“Learning from Yellowstone”: Commencement Address to Philadelphia University Physician Assistants Graduating Class
As a parent and a faculty member at Thomas Jefferson University for the past 26 years (including 8 as Dean of our College of Population Health), I have been to more than my share of commencement exercises. Fortunately, I really like going to commencement. As a result, I was honored to be invited to address the 2016 graduating class of physician assistants from Philadelphia University, especially now that our 2 great centers of learning will be merging over the next 3 years.
In ongoing work associated with the Jefferson College of Population Health (JCPH), I am engaged with a score of public and private sector organizations that are seeking to further define our field and to shape its future direction. I could not help but notice that in the past few weeks alone, in terms of consolidation, we have been at the “eye of the storm.” Allow me to share some specific examples of market consolidation, and then to offer some prognostication regarding the future.
For more than 2 years, I have had the privilege of participating in a very important national task force that is sponsored by the National Quality Forum (NQF) in Washington, DC. The task force is charged with giving input on a critical national priority, namely, improving population health by working with communities.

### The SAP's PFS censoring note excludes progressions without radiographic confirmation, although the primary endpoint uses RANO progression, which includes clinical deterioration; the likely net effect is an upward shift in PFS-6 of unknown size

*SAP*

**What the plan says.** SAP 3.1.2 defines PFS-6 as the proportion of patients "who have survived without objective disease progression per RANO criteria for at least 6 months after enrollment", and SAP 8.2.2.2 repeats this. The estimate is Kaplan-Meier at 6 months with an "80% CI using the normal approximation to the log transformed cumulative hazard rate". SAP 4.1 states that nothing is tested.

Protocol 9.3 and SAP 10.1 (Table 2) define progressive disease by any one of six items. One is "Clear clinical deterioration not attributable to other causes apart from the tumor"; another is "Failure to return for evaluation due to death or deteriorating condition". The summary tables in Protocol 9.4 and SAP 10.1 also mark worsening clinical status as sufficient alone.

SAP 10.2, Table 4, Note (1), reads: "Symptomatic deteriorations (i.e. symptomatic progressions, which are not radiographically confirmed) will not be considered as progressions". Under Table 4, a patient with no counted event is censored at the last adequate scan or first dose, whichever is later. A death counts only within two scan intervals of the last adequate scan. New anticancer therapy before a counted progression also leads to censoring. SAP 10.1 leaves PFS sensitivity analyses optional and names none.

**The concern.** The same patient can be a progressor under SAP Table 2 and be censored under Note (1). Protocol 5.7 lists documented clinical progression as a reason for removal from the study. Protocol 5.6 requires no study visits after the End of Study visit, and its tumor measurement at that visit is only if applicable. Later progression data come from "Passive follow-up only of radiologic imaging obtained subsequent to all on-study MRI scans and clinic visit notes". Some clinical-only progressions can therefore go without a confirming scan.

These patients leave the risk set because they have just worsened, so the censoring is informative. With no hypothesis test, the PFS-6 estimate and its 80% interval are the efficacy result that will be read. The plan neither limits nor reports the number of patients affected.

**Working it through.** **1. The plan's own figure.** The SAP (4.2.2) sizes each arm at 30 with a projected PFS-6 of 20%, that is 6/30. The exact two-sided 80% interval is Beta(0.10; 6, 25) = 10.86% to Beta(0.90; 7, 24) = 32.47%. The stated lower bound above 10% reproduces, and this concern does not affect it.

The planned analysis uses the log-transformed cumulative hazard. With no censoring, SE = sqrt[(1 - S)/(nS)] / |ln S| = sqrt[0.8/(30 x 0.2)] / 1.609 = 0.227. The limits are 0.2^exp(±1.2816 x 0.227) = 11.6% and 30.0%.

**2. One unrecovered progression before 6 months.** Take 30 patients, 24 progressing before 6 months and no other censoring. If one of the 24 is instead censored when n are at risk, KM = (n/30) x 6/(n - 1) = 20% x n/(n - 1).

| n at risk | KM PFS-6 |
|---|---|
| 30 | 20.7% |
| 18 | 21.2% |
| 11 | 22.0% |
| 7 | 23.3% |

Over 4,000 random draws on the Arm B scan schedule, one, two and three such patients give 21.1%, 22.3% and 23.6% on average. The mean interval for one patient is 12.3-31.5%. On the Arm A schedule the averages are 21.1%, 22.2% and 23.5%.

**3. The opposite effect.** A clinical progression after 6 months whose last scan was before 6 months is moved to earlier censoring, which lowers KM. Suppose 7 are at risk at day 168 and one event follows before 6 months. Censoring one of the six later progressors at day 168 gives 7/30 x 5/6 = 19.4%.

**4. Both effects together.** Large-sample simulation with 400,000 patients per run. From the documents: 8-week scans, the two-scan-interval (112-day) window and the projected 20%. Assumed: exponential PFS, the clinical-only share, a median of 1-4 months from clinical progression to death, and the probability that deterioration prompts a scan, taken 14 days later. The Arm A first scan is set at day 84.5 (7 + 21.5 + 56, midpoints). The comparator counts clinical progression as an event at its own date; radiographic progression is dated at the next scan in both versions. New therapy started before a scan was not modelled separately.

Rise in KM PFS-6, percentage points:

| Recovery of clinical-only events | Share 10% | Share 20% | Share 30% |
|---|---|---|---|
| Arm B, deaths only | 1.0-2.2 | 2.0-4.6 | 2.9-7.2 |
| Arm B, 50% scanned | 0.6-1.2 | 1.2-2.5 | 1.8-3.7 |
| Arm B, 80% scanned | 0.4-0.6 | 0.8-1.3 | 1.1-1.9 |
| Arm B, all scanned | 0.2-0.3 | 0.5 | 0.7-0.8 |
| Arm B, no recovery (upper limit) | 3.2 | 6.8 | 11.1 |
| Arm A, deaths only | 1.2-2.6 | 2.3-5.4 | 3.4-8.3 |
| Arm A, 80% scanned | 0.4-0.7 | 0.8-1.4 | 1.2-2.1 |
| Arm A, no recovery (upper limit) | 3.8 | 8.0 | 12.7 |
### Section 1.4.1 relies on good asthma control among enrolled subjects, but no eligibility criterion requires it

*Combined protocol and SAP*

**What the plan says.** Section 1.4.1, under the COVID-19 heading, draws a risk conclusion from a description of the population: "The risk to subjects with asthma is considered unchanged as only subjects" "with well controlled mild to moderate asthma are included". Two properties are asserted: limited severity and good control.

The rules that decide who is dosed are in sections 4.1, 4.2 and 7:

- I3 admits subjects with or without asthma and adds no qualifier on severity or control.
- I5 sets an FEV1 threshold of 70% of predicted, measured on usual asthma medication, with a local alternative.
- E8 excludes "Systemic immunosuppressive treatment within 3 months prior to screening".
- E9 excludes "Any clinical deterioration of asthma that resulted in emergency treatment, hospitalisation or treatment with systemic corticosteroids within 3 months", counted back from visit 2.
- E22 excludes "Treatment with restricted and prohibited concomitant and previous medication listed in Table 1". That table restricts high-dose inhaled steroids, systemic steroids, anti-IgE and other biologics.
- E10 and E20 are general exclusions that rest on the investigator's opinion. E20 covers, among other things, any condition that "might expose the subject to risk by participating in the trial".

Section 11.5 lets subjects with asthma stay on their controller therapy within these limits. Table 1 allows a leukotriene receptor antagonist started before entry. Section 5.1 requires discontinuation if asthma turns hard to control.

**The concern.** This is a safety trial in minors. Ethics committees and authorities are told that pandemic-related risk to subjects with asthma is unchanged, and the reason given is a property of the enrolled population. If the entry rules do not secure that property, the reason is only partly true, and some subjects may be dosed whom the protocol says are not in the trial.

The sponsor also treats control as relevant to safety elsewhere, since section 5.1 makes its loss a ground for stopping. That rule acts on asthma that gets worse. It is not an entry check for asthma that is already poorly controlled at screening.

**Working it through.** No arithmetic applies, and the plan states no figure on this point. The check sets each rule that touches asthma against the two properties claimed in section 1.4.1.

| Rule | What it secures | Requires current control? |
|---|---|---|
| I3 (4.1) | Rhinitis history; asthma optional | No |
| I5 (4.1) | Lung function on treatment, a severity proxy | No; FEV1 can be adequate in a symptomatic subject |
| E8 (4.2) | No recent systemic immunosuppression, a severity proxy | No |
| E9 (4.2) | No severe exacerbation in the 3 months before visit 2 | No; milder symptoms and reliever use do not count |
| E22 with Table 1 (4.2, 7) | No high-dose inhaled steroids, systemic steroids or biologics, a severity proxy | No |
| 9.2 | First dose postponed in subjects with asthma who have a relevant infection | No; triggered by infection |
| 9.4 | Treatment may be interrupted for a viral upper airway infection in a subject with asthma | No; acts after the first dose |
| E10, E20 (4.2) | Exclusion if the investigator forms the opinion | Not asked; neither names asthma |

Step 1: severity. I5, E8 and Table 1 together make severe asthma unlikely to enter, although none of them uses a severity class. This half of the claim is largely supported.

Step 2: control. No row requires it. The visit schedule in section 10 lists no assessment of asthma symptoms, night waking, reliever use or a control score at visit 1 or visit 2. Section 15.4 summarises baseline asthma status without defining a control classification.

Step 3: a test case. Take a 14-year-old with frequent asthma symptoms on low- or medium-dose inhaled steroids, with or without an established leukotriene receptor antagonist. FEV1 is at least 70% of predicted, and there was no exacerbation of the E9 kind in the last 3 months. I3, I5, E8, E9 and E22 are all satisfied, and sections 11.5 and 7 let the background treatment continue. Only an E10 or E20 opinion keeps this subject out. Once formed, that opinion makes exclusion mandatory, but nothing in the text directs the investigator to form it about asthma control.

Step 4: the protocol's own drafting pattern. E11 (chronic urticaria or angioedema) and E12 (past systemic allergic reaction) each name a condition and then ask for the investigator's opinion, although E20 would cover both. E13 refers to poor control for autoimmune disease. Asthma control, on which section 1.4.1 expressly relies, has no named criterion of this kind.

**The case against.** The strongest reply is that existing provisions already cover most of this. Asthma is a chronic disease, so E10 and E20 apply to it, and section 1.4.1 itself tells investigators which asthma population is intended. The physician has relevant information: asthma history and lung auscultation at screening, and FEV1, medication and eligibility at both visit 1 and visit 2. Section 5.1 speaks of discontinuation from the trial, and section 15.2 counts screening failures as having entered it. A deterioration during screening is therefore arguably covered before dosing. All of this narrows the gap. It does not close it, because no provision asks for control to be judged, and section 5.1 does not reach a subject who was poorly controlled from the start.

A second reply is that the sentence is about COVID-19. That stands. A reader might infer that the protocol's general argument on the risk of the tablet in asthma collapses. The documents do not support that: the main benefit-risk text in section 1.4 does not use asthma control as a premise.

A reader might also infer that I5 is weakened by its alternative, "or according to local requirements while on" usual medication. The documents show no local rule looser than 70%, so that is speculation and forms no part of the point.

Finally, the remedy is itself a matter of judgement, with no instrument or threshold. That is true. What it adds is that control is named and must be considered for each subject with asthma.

“I’m guessing that, like me, most of our readers have not heard the term ‘hassle map,’” says Dr Nash in this editorial. He reviews a recent white paper titled, “The Marketplace Revolution: Shattering the Foundation of the $3 Trillion Sick-Care Marketplace,” authored by Tom Main and Adrian Slywotzky.
ICER is a Boston-based independent nonprofit organization that seeks to improve healthcare value by providing comprehensive clinical and cost-effectiveness analyses of treatments, tests, and procedures. The organization represents perhaps the first major US attempt to complete and publicly share comprehensive health technology assessments.
Within weeks of graduating from medical school in July 1981, my physician wife and I moved to Philadelphia to begin our internships. Philadelphia seemed a world away from suburban Long Island, New York, where I grew up, but it has been my home for most of my professional life.
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